6) Carne Asada Tacos

Credit: Food Network

And now, a true Mexican rule to live by. If in doubt, put it in a taco. The Food Network recommends marinating your steak in a simple Mojo (marinade) that includes two tablespoons of white vinegar and a whole jalapeno for 8 hours. Any more and the meat begins to break down and loses its texture. Once cooked, pile the meat on top of warmed tortillas, sprinkle with lettuce, onion, and cheese and finish with Pico de Gallo salsa.

7) Roy Choi’s Carne Asada

Credit: NY Times

Now we’re going to get a little fancy with this take on carne asada from LA chef and Kogi BBQ founder Roy Choi. A number of ingredients set this recipe apart. Take the classic carne asada recipe, lose the cumin and oregano and add mirin, beer, chopped tomato, and onion. Roy recommends a coal-fired grill to get a good crisp on the outer edges of the meat.

8) Carne Asada with Soy Sauce

Credit: Damn Delicious

This popular recipe from Chungah at Damn Delicious keeps things simple but adds one key ingredient – soy sauce. Seasoning is a very important and every good carne asada cook has a salt grinder on hand. But soy sauce adds a richer flavor that cannot be achieved through salt alone. Chungah quite rightly uses flank steak and cooks the meat for only six minutes to keep the dish nice and rare.

9) Vegan Jackfruit Carne Asada

Credit: The Nut Free Vegan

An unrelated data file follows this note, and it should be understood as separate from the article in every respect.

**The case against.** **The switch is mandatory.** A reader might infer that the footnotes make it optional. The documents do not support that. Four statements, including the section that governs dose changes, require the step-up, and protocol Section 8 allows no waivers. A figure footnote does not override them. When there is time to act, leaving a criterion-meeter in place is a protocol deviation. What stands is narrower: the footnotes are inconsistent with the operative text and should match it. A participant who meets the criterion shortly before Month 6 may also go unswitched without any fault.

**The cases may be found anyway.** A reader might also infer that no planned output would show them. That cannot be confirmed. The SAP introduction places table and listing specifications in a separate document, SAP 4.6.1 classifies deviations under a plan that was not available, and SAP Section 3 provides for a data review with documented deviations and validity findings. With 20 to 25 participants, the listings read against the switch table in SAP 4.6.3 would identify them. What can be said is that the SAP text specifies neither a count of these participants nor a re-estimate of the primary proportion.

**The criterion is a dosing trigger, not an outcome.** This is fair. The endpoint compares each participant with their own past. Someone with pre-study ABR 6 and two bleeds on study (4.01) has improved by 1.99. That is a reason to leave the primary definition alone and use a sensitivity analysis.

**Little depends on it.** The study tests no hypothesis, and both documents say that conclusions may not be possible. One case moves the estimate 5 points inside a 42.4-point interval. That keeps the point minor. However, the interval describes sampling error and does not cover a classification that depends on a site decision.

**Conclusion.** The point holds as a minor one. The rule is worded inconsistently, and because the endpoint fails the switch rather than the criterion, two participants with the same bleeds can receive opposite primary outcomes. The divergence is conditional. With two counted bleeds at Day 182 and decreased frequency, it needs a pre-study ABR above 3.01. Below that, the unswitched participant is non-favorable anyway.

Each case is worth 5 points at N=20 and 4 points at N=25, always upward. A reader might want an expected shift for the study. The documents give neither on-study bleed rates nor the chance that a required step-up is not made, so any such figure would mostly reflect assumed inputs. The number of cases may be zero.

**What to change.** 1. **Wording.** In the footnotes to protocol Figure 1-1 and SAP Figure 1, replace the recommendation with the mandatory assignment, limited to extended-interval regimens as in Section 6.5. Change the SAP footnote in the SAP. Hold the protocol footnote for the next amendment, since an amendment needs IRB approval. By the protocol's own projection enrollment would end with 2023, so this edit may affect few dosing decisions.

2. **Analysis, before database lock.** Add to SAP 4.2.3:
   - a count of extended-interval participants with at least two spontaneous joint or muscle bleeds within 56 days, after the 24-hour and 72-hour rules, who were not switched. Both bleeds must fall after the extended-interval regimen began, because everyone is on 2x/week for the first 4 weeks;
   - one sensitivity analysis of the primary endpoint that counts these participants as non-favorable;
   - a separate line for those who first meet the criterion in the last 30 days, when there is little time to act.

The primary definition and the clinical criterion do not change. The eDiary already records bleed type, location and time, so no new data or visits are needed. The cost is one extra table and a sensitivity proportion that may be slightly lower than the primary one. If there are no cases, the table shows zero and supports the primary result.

For our vegan friends, this carne asada recipe replaces beef steak with jackfruit. Jackfruit is a tropical fruit native to South India that has a fibrous, meaty texture when cooked. Shredded jackfruit often pops up on vegan menus as an alternative to pulled pork but when doused in a spicy citrus marinade it can pass for a tasty vegan carne asada! This recipe recommends baking the jackfruit, rather than grilling it but throwing the marinated fruit on the grill should work just as well. 

10) Carne Asada Salad

Credit: Skinny Taste

Carne asada goes beautifully with fresh salad vegetables. This salad recipe from Skinny Taste shows you how to incorporate juicy strip steak into a fresh summer salad. The carne asada is treated to a simple marinade and grilled in the usual way. Once rested and sliced, the meat is thrown onto a bed of salad leaves, covered with homemade Pico de Gallo and doused with the juice of an entire lime.

11) Carne Asada Fries

Credit: Downshiftology

Everything in moderation. If you’re eating the salad, you can also eat the fries! To make carne asada fries, prepare a half portion of carne asada using the classic carne asada recipe above (number 2). Make a batch of fries; either from scratch using russet potatoes and a deep fryer or by short cut using oven fries. Sprinkle grated cheese and a teaspoon of paprika over the fries, pile on the carne asada and finish with a dollop of guacamole. Heaven.

12) Carne Asada Burrito Casserole

Credit: Claire Lower at Lifehacker